Montana will follow judge’s order regarding sex marker change process
HELENA (KPAX) — The State of Montana said Monday they will follow a court order on reinstating a 2017 birth certificate sex marker change process after initially indicating they would not.
On Thursday, State District Judge Michael Moses of Billings ordered the Montana Department of Public Health and Human Services to reinstate the 2017 method until litigation over a 2021 law's constitutionality was settled.
“The Department has received the court’s order clarifying the preliminary injunction and despite disagreeing with it, intends to comply with its terms,” wrote DPHHS in a statement to MTN on Monday. “The Department stands by its actions and analysis concerning the April 2022 preliminary injunction decision, as set forth in its rulemaking that addressed critical regulatory gaps left by the court. Since the Department has now received the court’s clarification, it is carefully considering next steps in the litigation.”
The lawsuit, brought by two transgender Montanans represented by the ACLU of Montana, challenged Senate Bill 280 which requires surgery and court proceedings to change a person’s birth certificate.
Moses ordered a preliminary injunction to pause enforcement of the 2021 law in April. In that ruling, he said DPHHS needed to return to the “status quo,” which was a 2017 process that required a form and an affidavit from the person seeking a correction to their birth certificate.
In response to the preliminary injunction, former DPHHS Director Adam Meier issued an emergency rule to eliminate any path for transgender Montanans to change the sex marker on their birth certificates.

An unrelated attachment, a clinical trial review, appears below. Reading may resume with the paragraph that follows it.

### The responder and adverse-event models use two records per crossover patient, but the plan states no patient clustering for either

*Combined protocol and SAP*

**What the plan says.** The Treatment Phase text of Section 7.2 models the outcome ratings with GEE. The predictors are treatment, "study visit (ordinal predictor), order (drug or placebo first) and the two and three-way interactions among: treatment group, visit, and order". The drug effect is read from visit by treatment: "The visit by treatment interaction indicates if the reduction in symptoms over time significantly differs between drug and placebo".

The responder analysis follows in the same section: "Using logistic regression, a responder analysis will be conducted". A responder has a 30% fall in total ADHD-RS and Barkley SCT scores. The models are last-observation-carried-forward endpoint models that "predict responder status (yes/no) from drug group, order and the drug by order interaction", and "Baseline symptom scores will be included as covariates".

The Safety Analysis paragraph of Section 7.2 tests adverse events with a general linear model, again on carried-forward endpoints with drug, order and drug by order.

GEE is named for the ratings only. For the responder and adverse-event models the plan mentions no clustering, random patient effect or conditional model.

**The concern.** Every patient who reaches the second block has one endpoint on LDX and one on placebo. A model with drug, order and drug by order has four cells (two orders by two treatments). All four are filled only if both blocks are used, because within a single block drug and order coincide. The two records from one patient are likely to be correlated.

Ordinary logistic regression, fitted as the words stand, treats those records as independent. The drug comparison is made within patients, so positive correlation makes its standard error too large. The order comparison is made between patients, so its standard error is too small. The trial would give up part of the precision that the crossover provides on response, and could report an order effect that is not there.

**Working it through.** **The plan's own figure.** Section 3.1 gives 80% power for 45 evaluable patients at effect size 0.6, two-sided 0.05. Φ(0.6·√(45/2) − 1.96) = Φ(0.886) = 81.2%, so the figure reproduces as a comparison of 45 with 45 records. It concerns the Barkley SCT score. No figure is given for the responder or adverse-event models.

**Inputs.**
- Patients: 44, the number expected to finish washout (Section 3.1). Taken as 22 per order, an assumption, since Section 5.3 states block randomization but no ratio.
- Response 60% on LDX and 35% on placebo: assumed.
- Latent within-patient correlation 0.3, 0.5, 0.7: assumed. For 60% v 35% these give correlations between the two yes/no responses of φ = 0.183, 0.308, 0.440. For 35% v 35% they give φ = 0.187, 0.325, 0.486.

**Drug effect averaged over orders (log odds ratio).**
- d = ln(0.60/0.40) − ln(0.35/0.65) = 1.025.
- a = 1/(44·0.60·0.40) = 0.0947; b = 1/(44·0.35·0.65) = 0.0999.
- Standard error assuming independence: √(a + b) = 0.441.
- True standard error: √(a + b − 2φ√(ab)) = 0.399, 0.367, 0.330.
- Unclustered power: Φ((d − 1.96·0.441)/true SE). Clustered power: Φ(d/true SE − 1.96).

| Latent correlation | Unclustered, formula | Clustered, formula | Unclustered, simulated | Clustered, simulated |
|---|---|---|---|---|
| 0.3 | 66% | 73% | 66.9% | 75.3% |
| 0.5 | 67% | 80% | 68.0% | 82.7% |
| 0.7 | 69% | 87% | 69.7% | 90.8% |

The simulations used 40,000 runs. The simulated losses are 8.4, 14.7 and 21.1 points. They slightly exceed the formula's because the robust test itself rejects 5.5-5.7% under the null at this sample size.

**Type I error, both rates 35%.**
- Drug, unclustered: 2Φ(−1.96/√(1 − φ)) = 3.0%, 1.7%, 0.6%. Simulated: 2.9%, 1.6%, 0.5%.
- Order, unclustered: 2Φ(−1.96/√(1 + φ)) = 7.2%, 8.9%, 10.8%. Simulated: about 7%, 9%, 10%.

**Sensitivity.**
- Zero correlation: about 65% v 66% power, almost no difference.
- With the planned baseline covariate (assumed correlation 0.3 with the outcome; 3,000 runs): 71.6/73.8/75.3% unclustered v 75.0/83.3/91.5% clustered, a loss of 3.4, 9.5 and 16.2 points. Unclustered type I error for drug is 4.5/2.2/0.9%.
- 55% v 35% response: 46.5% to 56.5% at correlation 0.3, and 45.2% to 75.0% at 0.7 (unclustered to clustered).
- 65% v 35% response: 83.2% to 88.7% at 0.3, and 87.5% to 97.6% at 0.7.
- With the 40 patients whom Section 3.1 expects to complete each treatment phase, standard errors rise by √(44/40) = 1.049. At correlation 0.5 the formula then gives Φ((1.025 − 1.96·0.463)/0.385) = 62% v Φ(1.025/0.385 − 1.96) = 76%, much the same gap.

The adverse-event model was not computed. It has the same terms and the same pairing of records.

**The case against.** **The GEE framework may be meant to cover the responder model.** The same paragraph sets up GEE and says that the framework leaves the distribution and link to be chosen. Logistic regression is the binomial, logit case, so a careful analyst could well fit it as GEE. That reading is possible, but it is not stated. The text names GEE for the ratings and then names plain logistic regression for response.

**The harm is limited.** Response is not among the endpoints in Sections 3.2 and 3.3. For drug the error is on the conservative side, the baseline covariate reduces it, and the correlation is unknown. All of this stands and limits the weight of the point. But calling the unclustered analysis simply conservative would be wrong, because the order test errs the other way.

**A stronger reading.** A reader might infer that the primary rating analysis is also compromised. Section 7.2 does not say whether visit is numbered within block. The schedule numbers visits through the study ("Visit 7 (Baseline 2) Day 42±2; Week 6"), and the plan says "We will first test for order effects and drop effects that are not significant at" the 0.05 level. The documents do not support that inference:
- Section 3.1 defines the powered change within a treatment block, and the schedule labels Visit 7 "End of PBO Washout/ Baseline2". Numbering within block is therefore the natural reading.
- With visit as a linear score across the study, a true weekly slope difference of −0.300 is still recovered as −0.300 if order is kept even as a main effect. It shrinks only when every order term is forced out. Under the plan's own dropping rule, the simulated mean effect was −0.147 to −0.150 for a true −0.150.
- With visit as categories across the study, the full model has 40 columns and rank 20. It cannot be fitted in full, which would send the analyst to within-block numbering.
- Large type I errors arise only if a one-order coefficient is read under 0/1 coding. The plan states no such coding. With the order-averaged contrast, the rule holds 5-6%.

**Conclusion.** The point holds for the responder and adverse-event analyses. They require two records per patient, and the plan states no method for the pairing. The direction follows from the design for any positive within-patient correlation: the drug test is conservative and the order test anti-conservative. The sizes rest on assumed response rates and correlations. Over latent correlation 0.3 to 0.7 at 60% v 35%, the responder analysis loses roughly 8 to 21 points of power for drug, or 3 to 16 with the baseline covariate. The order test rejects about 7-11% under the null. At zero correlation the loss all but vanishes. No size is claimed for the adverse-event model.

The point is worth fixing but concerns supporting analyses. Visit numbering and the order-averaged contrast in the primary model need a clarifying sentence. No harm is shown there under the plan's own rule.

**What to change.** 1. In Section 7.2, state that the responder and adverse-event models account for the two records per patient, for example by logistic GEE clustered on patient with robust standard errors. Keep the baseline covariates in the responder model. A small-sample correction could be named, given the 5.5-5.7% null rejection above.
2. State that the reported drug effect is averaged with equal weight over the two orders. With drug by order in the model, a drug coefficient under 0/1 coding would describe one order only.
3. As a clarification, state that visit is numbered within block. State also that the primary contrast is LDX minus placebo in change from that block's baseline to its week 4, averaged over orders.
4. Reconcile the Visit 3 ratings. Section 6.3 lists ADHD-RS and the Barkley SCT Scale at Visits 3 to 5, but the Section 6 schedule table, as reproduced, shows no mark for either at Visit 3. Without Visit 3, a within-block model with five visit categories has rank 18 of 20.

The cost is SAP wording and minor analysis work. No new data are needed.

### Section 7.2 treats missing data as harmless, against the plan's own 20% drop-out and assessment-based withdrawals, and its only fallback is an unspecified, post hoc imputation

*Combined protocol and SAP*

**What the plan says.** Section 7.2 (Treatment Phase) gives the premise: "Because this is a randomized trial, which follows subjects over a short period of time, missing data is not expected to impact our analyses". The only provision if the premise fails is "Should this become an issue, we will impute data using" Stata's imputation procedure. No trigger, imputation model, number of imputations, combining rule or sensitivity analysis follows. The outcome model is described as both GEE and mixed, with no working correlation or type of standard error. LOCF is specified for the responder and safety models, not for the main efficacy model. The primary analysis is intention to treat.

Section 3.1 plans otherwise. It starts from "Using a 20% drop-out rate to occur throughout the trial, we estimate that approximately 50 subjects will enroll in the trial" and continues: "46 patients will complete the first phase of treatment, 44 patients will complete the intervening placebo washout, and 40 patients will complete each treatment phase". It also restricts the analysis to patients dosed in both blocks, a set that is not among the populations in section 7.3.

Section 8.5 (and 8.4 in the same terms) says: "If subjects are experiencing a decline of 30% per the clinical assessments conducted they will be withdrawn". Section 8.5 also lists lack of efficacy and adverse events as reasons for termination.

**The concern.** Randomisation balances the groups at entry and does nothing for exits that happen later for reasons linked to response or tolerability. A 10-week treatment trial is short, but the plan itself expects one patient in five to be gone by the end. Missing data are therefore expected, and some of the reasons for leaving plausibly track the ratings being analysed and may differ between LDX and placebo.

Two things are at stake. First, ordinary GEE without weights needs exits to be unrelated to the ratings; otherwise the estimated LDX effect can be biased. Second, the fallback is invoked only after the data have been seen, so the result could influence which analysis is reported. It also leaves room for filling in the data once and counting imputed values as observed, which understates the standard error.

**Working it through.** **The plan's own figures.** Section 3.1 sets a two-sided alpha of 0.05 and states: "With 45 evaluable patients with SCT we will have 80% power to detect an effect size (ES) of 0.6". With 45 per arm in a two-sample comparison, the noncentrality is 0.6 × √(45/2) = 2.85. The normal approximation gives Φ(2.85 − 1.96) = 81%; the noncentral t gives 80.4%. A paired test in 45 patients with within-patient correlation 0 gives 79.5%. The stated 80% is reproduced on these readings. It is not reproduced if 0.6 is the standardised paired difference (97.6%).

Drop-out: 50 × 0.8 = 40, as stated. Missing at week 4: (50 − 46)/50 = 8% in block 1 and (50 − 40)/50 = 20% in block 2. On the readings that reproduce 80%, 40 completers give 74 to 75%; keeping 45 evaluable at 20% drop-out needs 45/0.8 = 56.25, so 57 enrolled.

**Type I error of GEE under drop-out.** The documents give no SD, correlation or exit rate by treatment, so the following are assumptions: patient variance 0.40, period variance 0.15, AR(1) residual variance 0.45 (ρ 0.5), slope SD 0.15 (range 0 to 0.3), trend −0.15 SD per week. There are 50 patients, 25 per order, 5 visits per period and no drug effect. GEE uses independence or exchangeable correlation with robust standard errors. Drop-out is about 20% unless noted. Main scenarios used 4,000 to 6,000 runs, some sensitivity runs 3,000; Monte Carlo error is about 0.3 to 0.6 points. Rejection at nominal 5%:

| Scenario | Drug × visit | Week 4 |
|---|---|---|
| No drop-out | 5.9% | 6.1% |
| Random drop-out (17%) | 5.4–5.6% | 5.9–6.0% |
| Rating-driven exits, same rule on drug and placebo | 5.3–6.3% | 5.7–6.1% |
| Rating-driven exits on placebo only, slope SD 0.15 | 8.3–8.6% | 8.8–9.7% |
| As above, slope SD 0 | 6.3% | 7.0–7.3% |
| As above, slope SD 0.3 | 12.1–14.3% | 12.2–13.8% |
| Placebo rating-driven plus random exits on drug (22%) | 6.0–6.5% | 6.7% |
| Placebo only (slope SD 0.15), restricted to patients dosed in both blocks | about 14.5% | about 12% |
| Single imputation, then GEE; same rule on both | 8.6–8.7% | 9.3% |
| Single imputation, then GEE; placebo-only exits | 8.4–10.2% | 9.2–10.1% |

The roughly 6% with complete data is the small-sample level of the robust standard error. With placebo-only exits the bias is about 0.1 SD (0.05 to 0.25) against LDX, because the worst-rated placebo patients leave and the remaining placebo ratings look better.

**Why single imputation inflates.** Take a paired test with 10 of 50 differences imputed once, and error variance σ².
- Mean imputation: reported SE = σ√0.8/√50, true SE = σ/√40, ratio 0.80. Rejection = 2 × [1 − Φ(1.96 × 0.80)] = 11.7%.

On Sept. 9, new DPHHS Director Charlie Brereton made the rule permanent, despite about 100 people voicing opposition to the rule during a public hearing in June. At the same public hearing, one person spoke in support of the rule.
Moses later ruled the Sept. 9 rule was unenforceable under his preliminary injunction and the state must default to the 2017 process for changing the sex marker on a birth certificate.
In response, Brereton issued a statement Thursday calling Moses' April order vague and not in line with the order the judge issued at Thursday's hearing.
"The 2022 final rule that the department issued on Sept. 9 remains in effect," Brereton said in his statement last week. "And we are carefully considering next steps."
Moses did not hold the state in contempt, as he said he saw no evidence that DPHHS' legal counsel had encouraged the department to circumvent the court order by passing new rules.